Sunday, February 21, 2010

100 Pages In - The Lost Books of the Odyssey by Zachary Mason

Almost having Classics as my "third" major in college, my heart skipped a beat when I received a Google Alert about a new novel that revisits Homer's protagonist with a perspective similar to Calvino and Borges. Personally, I like revisionist history, partly because it nourishes my belief that history is more narrative than fact, mainly because it's just out right fun. For me, the stories I read did remind me of a cocktail of the Homer's Odyssey, Borges's A Garden of Forking Path, and Calvino's Invisible Cities, successfully decontextualizing, a la postmodernism, the Homeric tradition. So, as I approach The Lost Books of the Odyssey at 100 pages in, I am thoroughly entertained and find myself carefully, pleasantly navigating the Scylla and Charybdis of stories that composes Mason's book.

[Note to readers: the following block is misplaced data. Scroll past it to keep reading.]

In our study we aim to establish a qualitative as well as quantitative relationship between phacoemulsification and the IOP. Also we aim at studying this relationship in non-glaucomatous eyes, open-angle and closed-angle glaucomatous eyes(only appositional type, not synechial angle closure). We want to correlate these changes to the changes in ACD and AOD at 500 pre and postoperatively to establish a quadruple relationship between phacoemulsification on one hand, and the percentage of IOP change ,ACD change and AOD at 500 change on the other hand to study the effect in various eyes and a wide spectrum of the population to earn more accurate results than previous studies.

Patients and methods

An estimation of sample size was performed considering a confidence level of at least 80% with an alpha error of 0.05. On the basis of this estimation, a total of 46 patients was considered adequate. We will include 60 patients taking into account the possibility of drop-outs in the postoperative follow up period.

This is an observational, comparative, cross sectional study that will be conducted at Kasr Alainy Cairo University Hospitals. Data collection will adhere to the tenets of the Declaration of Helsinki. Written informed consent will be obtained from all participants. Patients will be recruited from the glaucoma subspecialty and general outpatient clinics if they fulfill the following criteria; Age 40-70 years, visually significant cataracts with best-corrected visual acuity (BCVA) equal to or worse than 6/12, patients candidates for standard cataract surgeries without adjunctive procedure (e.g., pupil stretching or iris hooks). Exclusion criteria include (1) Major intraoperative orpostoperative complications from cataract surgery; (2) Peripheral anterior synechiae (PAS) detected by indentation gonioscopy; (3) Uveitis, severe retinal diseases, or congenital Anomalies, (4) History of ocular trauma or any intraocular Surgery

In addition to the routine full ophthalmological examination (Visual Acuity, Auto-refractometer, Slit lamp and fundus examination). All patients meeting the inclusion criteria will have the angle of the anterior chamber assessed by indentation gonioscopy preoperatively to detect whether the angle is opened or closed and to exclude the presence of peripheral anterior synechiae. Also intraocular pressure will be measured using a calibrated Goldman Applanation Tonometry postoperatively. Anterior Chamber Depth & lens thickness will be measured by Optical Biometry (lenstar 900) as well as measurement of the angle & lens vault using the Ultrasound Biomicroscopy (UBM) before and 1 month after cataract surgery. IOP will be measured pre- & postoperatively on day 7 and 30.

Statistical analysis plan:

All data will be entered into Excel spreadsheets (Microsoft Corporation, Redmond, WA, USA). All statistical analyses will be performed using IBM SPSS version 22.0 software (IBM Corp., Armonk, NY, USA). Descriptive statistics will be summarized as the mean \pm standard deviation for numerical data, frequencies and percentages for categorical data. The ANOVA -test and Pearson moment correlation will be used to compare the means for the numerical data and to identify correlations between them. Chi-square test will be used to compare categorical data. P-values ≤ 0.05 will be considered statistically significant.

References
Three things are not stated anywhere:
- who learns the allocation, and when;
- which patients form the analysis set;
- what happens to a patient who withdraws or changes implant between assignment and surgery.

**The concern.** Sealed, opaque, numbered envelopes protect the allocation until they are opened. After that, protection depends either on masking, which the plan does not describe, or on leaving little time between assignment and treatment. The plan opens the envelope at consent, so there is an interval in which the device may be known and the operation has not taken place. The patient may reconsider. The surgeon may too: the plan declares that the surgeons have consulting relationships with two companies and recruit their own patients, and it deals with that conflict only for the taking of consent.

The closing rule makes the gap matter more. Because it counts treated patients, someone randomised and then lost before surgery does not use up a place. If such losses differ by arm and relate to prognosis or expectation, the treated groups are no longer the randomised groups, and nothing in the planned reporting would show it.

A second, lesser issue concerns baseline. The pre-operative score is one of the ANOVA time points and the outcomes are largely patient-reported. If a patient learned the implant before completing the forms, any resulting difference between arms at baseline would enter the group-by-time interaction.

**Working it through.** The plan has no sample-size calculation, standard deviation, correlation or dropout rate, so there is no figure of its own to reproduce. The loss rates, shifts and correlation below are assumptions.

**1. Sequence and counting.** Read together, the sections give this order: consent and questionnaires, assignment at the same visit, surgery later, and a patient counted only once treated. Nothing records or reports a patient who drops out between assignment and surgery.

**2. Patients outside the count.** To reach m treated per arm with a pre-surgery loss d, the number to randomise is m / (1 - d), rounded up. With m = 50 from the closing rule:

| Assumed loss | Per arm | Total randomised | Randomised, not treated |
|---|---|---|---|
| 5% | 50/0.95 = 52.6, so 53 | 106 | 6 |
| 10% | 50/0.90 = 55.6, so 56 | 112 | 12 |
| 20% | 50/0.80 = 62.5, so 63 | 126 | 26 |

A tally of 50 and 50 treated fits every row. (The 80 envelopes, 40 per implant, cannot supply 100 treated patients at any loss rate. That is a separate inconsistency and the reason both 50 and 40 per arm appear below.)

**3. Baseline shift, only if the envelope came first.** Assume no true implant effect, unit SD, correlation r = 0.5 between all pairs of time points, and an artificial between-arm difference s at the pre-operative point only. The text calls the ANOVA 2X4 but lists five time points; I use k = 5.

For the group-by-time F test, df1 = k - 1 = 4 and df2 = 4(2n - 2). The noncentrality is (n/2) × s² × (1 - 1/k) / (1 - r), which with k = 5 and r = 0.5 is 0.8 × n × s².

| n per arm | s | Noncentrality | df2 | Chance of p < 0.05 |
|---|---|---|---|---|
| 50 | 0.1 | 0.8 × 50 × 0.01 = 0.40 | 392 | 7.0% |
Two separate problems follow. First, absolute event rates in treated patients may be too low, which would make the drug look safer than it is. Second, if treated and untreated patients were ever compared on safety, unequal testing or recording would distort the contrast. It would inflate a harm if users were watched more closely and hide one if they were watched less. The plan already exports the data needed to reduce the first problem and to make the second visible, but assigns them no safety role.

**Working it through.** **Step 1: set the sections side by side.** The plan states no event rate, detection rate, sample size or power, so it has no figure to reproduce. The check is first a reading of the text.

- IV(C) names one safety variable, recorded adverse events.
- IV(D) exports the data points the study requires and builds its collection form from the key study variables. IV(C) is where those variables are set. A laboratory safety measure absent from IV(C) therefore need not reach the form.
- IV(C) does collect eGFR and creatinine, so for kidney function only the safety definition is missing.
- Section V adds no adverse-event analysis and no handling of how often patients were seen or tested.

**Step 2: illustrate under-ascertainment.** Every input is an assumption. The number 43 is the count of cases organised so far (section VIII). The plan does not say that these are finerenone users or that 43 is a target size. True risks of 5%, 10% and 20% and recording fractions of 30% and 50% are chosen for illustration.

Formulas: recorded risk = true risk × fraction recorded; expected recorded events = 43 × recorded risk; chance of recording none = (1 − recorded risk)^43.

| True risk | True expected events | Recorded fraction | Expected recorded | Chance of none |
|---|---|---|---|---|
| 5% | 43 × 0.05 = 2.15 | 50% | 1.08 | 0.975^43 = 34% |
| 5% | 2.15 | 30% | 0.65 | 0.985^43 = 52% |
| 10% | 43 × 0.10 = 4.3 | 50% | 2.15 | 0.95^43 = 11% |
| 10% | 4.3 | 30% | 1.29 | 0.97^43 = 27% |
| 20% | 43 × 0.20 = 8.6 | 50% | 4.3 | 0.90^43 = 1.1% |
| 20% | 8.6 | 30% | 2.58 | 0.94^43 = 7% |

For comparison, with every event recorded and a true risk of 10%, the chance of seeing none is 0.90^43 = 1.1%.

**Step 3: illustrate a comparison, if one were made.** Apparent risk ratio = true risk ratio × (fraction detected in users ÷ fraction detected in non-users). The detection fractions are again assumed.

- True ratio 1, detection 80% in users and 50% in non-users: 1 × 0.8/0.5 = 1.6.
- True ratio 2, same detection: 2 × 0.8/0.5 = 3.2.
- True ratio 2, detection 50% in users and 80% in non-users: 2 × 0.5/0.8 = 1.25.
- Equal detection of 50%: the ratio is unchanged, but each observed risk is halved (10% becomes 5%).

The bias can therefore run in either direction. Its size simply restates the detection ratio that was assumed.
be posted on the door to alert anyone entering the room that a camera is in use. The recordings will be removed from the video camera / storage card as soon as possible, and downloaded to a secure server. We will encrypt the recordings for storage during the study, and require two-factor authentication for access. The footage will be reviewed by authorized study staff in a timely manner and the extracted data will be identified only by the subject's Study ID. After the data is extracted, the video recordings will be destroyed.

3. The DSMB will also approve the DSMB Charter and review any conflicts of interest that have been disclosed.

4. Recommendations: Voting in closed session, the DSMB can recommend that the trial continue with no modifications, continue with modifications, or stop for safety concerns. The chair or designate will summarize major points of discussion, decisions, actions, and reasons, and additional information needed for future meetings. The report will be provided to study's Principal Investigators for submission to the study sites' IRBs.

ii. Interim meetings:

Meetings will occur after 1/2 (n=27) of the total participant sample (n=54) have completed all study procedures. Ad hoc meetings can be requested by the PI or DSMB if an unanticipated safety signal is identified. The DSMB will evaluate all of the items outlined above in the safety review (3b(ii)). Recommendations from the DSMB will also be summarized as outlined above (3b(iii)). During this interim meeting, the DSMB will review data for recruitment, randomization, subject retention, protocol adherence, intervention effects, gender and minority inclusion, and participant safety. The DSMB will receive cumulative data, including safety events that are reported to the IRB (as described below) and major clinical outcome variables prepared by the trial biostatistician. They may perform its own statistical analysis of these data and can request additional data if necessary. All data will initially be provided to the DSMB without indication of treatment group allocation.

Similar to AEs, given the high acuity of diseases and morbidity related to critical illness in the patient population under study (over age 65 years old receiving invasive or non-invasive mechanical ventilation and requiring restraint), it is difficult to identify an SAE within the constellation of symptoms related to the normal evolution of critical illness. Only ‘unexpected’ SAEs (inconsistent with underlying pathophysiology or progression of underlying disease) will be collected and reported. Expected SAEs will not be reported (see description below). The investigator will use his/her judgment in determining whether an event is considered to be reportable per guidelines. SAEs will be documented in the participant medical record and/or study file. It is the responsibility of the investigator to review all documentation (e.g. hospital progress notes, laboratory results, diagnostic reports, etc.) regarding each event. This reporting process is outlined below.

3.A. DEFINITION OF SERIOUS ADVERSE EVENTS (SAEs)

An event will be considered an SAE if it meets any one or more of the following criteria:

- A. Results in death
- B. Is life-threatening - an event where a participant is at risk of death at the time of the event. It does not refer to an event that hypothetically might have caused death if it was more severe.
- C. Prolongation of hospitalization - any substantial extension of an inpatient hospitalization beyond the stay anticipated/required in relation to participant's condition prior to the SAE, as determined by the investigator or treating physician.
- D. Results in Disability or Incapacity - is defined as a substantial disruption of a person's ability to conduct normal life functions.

While most of what I've read is great, not all of the stories hit their mark. Some stories end just as they are getting started. Others keep themselves safe but remaining too closely docked to the Homeric tradition. But all in all, the stories work as a whole, offering an intellegent, creative, and well-researched look at Odysseus. While keeping Homer's epic thoughtfully in mind, Mason bravely arms himself with different styles and different voices to express a range of possibilities and permutations that the Odyssey, and our existence, might suggest. Because eventhough all the stories do not hit their mark, the narratives that do make it through the eye of the axe-heads are superb, resonating with the reader long after and urging the reader to sail on to discover new possibilities for Odysseus.
In recent years, I have lived with the understanding that the old patterns always have the need to reexpress themselves. Somewhere there is a besieged wife waiting for her husband to come home from a senseless war; somewhere there is a son about to discover a truth that will destroy his life; somewhere there is a minotaur raging in a labyrinth. Mason's Lost Book of the Odyssey subtly, beautifully reminds us that if we change these patterns just a little bit, maybe we'll work through it, maybe we'll find a way home, and maybe we'll finally be free.

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